, , , , , , , , , , ,

We see it all around us, lately we’ve had a front row seat to it. I don’t understand why it happens, our generation certainly wasn’t raised with this behavior as an example. If anything, our parents were overly protective, which really doesn’t justify such an extreme reaction.

Kids are out of control and parents complain that they don’t understand why their kids act as they do.

Recently there was a story in the local paper about a teenager that reported her parents for drug use, alleging that they had supplied her with drugs as well. There was a police raid of the home. Subsequently, the teenager tried to commit suicide and was put under medical care in an in-patient situation.

The truth of the story was revealed to be that the teenager had been doing drugs with her older boyfriend, had been engaging in sexual activity, plotting a way to get away from her parents so they could be together. The teenager’s parents had imposed rules the teenagers objected to.

The parents were baffled as to how something like this could have happened. They could not see that they had abdicated their responsibility, then when they realized things were getting out of hand, tried to be parents and impose rules.

They had allowed their teenage daughter to have a largely unsupervised relationship with her first boyfriend. The teenagers spent lots of time in her bedroom alone, on the second floor of the house, while the parents spent most of their time in the garage with the family business. The boyfriend picked up the daughter almost daily, taking her out. The daughter disappeared for weeks at a time, going to stay with her Grandmother, where she was able to see her boyfriend without interference from her parents.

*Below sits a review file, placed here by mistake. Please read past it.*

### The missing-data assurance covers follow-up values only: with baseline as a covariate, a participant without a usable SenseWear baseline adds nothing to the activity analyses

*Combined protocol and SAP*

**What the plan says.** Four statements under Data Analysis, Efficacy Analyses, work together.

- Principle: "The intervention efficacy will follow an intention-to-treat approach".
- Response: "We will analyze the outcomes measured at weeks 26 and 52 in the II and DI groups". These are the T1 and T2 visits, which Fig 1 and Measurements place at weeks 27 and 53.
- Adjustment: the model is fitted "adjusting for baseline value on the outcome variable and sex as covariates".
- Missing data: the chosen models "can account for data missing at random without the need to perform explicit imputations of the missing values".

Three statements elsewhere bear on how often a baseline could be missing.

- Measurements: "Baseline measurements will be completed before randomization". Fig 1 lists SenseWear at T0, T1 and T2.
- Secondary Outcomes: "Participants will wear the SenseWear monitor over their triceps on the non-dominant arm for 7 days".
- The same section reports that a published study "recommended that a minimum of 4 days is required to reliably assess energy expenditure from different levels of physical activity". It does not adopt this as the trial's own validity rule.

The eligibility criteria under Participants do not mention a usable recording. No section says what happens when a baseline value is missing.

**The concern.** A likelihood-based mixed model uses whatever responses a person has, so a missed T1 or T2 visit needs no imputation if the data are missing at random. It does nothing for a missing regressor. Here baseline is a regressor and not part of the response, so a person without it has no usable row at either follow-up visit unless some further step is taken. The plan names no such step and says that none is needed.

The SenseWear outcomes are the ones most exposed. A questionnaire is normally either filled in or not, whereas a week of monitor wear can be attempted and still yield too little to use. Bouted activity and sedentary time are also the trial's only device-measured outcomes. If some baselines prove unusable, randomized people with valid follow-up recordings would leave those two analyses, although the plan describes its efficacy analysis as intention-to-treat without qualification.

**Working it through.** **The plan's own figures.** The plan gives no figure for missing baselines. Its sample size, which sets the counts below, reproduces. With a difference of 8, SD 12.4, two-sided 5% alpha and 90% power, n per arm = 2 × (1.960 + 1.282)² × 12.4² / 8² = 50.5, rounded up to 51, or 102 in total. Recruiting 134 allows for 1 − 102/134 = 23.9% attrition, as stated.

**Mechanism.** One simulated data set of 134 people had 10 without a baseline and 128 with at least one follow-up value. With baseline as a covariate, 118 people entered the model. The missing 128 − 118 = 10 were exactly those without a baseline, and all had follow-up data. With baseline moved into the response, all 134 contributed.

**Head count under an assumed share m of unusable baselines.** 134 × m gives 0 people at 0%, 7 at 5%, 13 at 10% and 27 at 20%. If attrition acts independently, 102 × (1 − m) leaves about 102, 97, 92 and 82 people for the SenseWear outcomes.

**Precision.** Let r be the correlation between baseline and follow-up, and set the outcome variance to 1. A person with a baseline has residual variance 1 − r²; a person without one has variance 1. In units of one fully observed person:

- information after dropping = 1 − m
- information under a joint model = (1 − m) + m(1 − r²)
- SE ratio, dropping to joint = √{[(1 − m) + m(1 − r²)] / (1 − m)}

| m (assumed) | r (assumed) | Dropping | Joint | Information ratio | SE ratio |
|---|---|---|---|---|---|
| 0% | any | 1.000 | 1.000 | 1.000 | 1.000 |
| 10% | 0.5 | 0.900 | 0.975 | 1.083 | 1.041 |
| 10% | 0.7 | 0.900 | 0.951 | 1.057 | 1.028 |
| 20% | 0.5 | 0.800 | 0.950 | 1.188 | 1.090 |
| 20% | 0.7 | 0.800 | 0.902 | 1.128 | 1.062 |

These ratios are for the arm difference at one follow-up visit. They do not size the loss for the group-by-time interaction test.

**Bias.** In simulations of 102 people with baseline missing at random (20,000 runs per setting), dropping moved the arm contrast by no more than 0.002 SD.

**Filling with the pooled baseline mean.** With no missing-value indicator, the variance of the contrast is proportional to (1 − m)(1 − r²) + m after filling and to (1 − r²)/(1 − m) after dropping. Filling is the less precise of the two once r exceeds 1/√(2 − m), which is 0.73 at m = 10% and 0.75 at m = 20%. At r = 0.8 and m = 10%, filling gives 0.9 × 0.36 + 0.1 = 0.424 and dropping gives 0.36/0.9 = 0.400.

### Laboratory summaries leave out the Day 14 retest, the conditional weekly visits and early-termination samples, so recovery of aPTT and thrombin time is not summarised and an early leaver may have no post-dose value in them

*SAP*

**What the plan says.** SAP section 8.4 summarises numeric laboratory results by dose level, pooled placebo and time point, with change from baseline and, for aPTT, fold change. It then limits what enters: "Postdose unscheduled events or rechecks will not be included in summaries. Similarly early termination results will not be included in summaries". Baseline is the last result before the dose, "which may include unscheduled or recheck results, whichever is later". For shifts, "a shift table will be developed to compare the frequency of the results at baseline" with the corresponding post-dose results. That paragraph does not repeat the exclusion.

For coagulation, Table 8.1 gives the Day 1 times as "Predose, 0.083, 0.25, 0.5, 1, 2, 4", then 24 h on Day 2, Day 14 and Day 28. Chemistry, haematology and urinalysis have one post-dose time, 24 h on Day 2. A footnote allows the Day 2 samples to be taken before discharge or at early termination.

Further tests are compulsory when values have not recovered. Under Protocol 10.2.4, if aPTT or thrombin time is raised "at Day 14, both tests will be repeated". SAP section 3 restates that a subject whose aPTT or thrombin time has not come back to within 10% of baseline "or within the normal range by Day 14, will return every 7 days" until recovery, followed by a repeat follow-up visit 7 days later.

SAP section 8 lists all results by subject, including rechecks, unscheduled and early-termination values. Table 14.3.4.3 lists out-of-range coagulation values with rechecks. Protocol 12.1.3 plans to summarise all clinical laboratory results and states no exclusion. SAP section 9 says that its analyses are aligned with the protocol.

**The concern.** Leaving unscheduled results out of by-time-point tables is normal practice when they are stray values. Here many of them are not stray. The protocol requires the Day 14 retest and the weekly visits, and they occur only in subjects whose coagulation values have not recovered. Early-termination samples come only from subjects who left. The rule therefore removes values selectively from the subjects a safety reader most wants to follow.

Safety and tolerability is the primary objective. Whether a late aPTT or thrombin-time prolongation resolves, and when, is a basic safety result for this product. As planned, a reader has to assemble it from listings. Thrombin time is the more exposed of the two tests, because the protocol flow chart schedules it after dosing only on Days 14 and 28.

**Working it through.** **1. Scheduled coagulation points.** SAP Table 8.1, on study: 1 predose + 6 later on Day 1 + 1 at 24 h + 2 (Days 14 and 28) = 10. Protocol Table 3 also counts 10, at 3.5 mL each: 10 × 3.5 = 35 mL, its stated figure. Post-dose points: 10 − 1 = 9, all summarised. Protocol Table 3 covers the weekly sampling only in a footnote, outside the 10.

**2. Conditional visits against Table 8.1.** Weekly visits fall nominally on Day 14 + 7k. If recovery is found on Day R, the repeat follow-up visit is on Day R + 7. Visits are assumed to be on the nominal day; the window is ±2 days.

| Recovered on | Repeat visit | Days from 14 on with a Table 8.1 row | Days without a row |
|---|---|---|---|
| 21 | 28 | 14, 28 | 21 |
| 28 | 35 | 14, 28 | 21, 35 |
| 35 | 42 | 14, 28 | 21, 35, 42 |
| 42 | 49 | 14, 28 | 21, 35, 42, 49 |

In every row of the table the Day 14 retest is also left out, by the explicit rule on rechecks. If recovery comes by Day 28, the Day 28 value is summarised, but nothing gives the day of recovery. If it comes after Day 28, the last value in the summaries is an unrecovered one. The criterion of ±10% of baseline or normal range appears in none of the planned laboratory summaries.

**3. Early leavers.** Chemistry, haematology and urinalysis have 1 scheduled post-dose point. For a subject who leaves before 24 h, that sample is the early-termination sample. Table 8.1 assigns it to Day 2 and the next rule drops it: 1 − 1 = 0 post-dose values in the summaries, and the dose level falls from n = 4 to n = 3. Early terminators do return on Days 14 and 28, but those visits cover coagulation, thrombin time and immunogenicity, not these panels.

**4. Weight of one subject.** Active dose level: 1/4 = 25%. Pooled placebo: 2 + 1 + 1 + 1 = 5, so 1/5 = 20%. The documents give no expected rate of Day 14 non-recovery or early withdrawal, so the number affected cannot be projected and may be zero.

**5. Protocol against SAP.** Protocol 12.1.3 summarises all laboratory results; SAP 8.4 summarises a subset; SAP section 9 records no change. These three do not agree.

The teenager was never outside, never did any chores, went to school, came home and spent all her time in her room, online, or with her boyfriend. Though this was her first boyfriend, her parents didn’t intervene when she posted on Facebook that they were engaged, nor when she changed her last name to his.

Where was the parenting when she first started to see this boy? Why was she allowed to be alone in her room with her boyfriend? Why hadn’t her parents talked to her about how serious the relationship was getting? Why would the parents not intervene when she changed her name and relationship status on Facebook?

Why do parents today seem to think they can abdicate their responsibility as parents, that their kids will just somehow figure out life and make good choices without parental guidance? Why do parents act so shocked when things go wrong with their kids and think they can start enforcing rules after they’ve neglected their responsibility?

I see this even with parents of children with special needs. Such parents seem to think the school and social services will step in and do their job for them, they look for someone else to take on their responsibility for them.

Then, when things go wrong, it’s everyone else who is at fault, the children, other parents, the school, society, etc. We wonder why kids take no responsibility, but fail to see that we are not giving them good examples to follow.

This story from the paper was terribly unfortunate, it didn’t have to unfold the way it did. To me, parenting is about taking ownership of one’s responsibility for the well-being and nurturing of a child, the future of society. My parent was overly protective, but I was able to identify what she did that was helpful to my growth and independence and what she did that wasn’t. I was able to determine what I could use as a parent, myself, and what I wanted to discard. Raising my own child wasn’t about spiting my own parent, as it seems to be for so many others.